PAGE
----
I have done all of those things and I have heard many similar stories from my blind compatriots, particularly those who lost their sight slowly and incompletely. There is something about that little bit of vision that keeps our brains believing we are getting along alright doing things the same old way. We have just enough vision to get us in trouble.
Maybe Georgia will eventually see some value in getting a cane. She has already begun to show one sign of acceptance -- she tells her friends and relations that she can no longer see well enough to recognize who they are. When I started to do that, I had crossed a Rubicon -- every time I communicated my vision loss to others, I was admitting to my heart and soul that I was going blind. The relief was tremendous, because I was no longer working so hard to keep up appearances. It was only a small step from there to being glad that the cane announced my blindness to the world. It was a relief to know I could ask the kid at the cash register in McDonald's for help reading the menu, and that he could see I wasn't illiterate.
For me, the white cane represents more than a means to get around physical obstacles; it represents a way to get around the obstacles I built for myself in my head. It reminds me that, instead of thinking, "I can't do that," I need to think "how can I do that?" And, yes, it tells the entire world that I am blind. But that's not all it says. In fact, it proudly shouts, “I am blind, and I'm dealing with it and I'm OK." And I can live with that.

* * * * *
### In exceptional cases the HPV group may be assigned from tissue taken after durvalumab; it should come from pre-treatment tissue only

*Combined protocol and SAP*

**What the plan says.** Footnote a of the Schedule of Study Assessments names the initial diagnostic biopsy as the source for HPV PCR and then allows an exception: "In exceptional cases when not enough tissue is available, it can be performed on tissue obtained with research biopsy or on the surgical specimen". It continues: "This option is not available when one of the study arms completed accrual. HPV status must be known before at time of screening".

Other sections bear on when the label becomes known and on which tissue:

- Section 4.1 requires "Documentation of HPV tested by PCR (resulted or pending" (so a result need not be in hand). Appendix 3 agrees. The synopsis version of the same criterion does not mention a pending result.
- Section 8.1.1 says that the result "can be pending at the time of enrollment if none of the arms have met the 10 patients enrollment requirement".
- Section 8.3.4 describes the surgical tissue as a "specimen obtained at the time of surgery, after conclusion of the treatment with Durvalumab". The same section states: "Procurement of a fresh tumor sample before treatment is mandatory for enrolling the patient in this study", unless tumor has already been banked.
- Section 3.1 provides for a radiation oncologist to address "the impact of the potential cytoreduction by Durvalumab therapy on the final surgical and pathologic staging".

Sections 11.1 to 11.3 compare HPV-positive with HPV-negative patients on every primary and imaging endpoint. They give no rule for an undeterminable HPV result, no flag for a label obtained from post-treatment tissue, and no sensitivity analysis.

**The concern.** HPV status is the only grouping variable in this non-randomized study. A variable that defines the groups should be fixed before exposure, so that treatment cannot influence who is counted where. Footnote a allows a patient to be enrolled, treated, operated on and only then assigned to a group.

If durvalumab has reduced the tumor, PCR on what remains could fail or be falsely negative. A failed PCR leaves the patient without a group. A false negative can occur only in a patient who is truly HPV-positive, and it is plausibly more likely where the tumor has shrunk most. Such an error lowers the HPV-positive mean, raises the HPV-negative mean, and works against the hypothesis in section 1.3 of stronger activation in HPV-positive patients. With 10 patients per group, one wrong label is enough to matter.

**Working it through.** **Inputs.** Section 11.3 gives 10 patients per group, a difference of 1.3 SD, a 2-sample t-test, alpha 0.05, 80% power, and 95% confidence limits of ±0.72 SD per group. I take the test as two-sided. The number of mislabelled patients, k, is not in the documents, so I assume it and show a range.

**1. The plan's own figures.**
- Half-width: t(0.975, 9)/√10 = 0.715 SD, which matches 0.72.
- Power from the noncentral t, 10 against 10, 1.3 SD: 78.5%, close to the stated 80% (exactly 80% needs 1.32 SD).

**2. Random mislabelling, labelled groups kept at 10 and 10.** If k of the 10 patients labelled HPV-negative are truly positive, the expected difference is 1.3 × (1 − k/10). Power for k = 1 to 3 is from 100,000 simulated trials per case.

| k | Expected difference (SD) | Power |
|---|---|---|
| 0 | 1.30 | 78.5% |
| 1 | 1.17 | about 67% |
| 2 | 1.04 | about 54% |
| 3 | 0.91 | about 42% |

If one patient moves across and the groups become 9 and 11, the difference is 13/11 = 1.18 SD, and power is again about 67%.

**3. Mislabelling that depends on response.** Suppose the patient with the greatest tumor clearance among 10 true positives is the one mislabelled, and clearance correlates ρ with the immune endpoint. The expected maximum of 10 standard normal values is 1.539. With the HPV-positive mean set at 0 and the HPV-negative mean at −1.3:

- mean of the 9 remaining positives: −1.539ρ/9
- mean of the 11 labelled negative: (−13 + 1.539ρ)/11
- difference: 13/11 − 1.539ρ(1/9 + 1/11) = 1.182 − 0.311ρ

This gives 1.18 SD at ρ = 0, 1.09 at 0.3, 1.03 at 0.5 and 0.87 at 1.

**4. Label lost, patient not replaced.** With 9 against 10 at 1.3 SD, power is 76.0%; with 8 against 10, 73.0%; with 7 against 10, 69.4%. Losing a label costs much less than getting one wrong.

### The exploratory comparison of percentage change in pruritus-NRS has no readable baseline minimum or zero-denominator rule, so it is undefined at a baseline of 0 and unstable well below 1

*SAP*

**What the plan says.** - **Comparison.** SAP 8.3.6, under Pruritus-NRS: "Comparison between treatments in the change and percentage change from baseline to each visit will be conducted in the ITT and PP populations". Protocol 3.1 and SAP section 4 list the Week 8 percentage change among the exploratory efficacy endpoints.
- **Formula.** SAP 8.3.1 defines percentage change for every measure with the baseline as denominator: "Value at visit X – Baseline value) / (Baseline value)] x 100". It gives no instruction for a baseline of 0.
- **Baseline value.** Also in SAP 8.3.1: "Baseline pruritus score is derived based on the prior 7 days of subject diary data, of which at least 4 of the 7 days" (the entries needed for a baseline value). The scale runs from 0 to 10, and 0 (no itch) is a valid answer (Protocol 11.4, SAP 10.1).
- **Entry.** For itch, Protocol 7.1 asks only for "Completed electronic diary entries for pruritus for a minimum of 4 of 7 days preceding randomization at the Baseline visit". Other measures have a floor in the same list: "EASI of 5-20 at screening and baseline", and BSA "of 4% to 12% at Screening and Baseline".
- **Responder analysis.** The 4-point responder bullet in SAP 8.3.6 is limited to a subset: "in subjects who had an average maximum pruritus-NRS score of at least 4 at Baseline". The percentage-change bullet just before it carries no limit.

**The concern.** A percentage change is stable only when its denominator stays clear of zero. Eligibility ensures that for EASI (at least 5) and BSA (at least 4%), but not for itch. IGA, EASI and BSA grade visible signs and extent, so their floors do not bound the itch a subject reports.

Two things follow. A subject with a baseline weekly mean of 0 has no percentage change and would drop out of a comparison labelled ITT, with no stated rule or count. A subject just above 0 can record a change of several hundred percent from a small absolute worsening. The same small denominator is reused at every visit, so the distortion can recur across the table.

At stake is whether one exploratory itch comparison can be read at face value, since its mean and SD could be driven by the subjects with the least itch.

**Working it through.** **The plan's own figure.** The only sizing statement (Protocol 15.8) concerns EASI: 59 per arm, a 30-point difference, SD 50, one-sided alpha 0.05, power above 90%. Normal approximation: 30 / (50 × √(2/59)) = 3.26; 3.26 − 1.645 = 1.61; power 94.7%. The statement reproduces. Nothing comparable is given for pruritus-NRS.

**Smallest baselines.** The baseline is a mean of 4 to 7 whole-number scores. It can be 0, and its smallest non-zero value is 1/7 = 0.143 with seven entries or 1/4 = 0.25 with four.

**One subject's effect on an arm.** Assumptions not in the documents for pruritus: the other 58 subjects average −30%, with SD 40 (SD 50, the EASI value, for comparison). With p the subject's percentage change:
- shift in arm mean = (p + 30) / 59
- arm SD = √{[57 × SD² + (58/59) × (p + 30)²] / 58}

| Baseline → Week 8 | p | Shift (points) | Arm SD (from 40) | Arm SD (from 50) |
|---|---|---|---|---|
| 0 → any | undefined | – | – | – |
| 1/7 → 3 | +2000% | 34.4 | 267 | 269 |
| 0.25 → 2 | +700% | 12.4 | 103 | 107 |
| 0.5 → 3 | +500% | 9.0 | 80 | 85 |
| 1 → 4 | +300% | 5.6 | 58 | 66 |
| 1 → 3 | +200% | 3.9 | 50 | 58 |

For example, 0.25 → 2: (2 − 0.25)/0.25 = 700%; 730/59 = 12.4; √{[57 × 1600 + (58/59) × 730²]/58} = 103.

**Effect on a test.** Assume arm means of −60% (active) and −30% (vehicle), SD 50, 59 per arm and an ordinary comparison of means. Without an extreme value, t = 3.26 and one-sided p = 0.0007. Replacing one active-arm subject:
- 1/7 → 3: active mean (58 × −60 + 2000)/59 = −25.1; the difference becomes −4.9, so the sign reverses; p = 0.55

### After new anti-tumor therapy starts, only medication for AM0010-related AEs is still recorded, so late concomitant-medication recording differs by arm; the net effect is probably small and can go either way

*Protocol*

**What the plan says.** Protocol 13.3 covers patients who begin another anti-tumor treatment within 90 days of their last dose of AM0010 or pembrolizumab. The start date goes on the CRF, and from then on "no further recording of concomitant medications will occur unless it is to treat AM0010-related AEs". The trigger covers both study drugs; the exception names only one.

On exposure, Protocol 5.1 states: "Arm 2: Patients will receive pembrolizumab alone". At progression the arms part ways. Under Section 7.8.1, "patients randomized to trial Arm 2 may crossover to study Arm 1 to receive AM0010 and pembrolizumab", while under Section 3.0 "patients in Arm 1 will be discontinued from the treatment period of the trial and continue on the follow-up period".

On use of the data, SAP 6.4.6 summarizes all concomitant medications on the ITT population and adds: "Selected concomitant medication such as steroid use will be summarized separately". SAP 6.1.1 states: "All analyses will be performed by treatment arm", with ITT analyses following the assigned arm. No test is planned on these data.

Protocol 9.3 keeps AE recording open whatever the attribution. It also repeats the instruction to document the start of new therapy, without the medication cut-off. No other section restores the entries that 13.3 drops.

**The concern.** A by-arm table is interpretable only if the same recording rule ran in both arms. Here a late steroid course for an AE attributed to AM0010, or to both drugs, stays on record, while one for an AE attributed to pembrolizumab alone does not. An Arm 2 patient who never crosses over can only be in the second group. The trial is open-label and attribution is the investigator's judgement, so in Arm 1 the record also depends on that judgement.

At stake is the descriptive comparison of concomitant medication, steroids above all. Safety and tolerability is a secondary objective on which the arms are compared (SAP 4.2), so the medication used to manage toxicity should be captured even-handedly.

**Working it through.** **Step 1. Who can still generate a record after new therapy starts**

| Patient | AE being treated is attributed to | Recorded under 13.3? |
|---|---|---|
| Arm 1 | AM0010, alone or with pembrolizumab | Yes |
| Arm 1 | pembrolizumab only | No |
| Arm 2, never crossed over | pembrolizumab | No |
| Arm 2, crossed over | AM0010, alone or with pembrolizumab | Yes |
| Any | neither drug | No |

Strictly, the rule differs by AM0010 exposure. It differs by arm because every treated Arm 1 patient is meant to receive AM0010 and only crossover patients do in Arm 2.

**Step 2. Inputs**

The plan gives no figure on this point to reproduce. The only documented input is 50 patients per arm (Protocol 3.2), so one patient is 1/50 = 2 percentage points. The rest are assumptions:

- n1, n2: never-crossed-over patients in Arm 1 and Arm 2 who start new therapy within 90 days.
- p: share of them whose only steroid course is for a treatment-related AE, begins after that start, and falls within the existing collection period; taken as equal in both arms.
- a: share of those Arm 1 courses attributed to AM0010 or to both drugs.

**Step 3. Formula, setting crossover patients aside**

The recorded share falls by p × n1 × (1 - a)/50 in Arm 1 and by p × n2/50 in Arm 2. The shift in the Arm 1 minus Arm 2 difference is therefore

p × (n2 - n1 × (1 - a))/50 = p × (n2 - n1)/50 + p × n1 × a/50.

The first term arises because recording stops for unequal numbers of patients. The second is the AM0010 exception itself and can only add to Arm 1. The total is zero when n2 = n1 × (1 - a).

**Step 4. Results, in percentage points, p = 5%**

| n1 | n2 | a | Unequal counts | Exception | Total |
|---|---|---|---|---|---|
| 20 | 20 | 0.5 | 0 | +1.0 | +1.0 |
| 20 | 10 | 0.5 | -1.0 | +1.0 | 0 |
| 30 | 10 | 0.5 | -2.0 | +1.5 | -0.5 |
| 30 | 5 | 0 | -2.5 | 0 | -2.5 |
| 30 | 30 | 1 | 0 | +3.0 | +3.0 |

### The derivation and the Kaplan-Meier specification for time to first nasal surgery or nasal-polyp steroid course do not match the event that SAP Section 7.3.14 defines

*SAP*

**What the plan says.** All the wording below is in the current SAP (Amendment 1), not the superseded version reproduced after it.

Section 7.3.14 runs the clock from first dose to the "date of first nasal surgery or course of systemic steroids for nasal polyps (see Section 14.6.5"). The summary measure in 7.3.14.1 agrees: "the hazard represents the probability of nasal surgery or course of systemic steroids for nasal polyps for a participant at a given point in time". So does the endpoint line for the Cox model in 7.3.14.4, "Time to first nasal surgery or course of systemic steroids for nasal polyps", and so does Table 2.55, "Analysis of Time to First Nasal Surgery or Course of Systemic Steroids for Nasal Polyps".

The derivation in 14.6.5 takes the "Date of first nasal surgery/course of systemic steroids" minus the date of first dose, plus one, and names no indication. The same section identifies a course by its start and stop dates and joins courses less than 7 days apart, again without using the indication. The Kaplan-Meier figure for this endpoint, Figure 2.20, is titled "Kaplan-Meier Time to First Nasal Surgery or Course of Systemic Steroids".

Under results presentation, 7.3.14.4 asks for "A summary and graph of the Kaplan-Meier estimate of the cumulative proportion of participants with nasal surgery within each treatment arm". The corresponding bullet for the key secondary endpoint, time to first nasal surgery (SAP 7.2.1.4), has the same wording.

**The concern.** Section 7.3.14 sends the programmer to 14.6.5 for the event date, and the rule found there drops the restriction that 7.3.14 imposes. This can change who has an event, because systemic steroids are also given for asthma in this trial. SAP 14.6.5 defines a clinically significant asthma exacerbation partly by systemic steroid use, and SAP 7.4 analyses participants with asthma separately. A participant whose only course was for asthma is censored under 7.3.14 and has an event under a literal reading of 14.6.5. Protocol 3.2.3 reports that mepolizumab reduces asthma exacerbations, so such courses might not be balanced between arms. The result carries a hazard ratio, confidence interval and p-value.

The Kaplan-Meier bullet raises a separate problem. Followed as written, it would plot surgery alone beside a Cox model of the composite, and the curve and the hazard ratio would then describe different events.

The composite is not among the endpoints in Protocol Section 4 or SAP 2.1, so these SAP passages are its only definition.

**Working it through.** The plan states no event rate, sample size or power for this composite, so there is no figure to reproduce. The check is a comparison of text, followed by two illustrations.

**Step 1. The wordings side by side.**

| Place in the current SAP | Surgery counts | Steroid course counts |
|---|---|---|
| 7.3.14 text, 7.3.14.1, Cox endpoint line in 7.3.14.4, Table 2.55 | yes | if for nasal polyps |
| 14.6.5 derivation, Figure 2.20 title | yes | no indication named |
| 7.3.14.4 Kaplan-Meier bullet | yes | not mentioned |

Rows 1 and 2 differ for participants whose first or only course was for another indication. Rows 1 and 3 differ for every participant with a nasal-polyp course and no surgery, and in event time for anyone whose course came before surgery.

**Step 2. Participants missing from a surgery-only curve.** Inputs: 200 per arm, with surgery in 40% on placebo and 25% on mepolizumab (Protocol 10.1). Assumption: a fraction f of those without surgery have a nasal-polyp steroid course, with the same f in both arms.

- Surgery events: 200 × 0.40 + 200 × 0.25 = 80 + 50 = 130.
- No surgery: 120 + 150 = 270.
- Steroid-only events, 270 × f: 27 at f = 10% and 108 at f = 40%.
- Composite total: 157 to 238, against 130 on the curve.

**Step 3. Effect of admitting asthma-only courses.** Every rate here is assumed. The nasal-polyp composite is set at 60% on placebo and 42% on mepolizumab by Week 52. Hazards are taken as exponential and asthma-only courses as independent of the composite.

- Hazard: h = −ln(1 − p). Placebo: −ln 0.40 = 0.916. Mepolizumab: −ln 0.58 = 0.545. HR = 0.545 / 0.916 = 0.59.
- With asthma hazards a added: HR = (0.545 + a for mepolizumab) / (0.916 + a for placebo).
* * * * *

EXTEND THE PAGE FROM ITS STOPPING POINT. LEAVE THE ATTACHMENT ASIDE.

White Cane Walk
Please join the Alabama White Cane Walk being held on October 19, 2013 at the Disability Rights & Resources Center, 1418 Sixth Avenue, North, Birmingham. The route is from the Disability Rights and Resources Center to Linn Park. Registration begins at 8:00 AM and the walk begins at 9:00.
The following activities will take place: Free Vision Screenings; Hands-On Activities; Recreation; Entertainment; Career Exploration; Assistive Technology; Low Vision Aids; Blind and Low Vision Resources & Assistance
For more information and to register online, visit our website at:
Where Did I Put My Shopping List?
By Susan K. Povinelli
I remember growing up that my mother had a note taker which contained a four inch roll of paper. She used the note taker to write her grocery list, or a to-do list. These notes were helpful reminders of what items my mom needed or what tasks she had to accomplish. Now that I think about it, she would post notes in many different places. She would also hang notes on the kitchen cupboard door or on the front of the refrigerator by using magnets. I guess I have picked up a few of her bad habits. I love using my slate and stylus to generate shopping lists, but I find it difficult to check them off when I am done. I also hate it when you get to the store and remember your shopping list is still hanging on the refrigerator. And, what about the times when your spouse reminds you that you need to buy something and you are miles away from your list?